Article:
Published online by Cambridge University Press: 14 October 2014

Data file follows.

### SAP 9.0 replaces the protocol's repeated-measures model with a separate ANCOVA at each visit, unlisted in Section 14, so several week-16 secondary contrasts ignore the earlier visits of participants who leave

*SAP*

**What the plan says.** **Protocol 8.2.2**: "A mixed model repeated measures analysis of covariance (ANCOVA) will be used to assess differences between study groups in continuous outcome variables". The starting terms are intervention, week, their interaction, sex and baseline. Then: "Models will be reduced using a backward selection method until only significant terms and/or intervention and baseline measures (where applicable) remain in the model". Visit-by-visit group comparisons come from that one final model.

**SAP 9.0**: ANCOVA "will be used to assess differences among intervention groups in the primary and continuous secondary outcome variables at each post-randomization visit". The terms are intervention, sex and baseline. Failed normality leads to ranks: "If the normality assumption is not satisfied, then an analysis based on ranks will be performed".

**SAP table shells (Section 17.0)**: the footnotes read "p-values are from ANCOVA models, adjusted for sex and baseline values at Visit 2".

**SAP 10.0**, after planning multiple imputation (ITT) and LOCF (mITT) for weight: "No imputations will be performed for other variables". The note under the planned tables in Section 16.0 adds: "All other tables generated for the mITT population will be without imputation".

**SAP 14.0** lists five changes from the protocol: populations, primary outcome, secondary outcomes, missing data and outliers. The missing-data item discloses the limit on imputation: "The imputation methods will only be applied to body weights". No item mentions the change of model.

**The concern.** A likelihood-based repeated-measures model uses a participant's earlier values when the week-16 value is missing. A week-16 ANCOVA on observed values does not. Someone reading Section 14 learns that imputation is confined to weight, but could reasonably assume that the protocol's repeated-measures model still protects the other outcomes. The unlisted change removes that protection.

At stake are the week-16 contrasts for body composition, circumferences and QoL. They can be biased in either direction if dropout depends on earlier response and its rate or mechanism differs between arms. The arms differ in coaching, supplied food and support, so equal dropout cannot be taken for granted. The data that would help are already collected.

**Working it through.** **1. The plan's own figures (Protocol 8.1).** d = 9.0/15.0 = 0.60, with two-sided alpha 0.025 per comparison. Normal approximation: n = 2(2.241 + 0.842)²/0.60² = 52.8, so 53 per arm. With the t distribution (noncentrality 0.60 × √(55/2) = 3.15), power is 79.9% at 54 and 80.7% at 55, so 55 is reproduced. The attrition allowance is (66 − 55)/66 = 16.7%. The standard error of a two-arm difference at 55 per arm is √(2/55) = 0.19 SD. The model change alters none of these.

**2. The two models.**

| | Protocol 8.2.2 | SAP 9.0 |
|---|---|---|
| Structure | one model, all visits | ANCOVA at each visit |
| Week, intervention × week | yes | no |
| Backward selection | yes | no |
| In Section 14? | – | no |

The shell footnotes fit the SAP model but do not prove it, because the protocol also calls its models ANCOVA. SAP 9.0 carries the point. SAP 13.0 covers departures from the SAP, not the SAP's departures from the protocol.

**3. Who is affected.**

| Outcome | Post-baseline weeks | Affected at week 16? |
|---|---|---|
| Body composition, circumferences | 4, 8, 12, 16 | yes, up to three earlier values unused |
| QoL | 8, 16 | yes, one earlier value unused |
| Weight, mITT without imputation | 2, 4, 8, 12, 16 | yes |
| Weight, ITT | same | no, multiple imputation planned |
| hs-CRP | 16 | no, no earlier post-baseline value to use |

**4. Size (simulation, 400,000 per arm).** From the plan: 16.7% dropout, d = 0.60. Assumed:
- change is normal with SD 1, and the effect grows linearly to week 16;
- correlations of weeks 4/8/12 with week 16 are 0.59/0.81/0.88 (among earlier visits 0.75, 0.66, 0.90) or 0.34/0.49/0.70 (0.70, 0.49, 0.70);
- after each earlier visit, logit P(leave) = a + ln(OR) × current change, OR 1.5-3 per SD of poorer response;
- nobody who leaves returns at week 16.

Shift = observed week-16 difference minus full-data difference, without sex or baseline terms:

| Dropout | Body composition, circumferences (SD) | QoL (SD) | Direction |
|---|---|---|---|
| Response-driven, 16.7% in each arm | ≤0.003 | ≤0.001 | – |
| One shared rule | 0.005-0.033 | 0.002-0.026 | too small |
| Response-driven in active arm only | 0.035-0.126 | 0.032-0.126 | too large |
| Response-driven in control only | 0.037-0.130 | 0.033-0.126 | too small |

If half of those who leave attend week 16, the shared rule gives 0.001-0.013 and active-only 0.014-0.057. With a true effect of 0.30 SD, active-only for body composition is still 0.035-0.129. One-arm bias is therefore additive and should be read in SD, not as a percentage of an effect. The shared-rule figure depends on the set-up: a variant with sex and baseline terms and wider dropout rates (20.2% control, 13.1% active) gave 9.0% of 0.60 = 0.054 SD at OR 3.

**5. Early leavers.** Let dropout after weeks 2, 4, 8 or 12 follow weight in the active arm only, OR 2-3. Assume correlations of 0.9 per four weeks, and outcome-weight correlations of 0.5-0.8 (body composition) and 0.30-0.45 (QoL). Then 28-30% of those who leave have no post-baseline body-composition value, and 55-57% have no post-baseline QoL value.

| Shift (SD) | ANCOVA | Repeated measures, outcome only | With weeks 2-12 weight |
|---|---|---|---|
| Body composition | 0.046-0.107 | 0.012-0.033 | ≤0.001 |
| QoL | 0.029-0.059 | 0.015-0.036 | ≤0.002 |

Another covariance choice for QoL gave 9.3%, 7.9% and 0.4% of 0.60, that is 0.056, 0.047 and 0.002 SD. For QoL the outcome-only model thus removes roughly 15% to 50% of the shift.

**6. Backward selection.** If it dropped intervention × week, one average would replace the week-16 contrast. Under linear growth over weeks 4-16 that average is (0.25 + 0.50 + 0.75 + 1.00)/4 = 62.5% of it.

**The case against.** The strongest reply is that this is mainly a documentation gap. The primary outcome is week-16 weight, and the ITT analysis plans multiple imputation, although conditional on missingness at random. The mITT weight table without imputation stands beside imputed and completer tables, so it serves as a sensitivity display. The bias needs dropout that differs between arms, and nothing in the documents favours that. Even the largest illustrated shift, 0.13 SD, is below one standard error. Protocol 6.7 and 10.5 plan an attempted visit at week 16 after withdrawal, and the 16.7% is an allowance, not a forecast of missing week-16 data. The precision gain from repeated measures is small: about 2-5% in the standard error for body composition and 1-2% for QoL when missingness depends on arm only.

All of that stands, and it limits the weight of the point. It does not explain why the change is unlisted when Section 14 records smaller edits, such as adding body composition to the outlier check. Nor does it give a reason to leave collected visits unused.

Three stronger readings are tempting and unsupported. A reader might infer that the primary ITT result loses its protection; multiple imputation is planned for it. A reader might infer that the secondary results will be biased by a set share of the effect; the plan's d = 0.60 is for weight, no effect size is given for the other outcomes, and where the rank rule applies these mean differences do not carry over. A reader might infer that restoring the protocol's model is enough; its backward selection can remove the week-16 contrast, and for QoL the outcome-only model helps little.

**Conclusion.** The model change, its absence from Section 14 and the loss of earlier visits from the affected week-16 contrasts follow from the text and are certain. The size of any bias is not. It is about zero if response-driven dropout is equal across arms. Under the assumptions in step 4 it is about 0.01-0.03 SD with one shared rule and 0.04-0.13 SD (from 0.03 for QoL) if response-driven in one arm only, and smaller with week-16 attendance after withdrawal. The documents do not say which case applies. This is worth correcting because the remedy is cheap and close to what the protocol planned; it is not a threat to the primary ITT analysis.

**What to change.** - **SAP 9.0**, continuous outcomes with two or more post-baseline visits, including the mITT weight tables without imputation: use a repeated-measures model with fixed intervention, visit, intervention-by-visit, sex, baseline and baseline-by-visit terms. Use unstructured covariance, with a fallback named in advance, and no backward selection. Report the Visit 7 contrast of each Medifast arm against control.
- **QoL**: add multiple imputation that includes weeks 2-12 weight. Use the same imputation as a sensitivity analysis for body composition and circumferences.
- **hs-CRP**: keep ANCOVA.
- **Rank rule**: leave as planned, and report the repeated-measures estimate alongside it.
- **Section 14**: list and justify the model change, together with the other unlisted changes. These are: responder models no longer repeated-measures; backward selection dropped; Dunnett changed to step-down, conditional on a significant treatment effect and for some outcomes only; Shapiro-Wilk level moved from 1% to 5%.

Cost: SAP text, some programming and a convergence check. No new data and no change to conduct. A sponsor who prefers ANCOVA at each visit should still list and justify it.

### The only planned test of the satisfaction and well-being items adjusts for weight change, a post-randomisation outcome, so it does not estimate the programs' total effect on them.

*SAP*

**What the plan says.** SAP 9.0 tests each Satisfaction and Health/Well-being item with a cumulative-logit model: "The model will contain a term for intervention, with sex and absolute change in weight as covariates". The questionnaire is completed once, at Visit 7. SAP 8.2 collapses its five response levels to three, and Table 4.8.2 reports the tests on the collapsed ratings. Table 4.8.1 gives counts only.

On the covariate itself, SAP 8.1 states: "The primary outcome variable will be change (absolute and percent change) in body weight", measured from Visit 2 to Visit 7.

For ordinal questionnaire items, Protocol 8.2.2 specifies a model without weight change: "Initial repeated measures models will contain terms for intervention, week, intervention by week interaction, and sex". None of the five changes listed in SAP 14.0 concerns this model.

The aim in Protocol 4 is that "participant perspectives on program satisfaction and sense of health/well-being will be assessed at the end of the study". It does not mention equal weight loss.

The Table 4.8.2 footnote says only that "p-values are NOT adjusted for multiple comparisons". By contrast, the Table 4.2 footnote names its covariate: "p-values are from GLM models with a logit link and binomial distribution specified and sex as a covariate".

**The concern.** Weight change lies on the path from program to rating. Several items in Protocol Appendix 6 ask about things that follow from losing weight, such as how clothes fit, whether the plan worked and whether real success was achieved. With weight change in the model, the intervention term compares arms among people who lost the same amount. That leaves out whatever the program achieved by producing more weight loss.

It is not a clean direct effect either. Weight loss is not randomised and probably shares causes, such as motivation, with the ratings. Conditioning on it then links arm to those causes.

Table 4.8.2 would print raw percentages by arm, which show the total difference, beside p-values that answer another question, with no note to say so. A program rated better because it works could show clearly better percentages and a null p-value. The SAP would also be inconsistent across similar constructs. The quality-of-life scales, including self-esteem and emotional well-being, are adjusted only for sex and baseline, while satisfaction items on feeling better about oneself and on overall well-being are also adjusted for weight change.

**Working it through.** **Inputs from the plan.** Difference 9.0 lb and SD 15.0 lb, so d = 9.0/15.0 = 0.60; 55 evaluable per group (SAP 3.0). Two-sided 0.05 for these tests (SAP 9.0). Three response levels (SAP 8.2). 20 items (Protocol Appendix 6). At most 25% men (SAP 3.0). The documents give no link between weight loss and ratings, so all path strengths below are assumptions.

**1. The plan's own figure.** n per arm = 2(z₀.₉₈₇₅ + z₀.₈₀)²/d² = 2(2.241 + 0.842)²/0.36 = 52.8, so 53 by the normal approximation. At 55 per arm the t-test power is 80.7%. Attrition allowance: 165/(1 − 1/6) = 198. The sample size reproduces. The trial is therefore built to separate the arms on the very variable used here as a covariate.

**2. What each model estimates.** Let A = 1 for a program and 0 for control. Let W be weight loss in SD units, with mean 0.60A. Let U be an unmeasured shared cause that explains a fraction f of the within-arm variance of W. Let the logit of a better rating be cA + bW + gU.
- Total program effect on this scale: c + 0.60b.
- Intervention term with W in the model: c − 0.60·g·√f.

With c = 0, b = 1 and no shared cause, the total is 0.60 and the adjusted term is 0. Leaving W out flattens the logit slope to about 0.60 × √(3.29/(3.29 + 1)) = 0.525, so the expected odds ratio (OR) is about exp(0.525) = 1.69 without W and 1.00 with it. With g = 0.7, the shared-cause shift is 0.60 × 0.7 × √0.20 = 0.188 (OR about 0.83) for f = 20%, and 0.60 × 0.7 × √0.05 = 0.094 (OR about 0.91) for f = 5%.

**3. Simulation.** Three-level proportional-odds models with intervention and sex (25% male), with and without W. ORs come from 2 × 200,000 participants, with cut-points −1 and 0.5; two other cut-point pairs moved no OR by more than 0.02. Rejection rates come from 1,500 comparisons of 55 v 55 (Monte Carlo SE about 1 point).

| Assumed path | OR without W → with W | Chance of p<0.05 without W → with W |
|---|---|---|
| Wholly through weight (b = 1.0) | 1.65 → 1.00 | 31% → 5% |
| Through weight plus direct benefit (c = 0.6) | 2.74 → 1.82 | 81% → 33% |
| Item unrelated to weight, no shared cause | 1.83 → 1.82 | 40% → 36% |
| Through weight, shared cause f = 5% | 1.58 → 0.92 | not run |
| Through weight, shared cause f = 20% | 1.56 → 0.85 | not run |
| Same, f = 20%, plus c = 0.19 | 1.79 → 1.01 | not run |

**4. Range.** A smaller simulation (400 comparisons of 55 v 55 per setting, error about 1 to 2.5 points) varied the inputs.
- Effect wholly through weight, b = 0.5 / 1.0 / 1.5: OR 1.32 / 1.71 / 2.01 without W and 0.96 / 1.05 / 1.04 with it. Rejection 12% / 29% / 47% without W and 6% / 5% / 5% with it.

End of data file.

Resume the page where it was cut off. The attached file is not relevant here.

In the last two decades there has been an explosion of research on bilingualism and its consequences for the mind and the brain (e.g., Kroll & Bialystok, 2013). One reason is that the use of two or more languages reveals interactions across cognitive and neural systems that are often obscured in monolingual speakers of a single language (e.g., Kroll, Dussias, Bogulski & Valdes Kroff, 2012). From this perspective, the interest in bilingualism is about developing a platform to ask questions about the ways that cognitive and neural networks are engaged during language use, in different learning environments, and across the lifespan. Another reason is that an emerging body of research on the consequences of bilingualism suggests that language experience changes cognition and the brain (e.g., Abutalebi, Della Rosa, Green, Hernandez, Scifo, Keim, Cappa & Costa, 2012; Bialystok, Craik, Green, & Gollan, 2009). Some of these changes have been claimed to produce cognitive advantages (see Bialystok et al., for a review of bilingual advantages and disadvantages).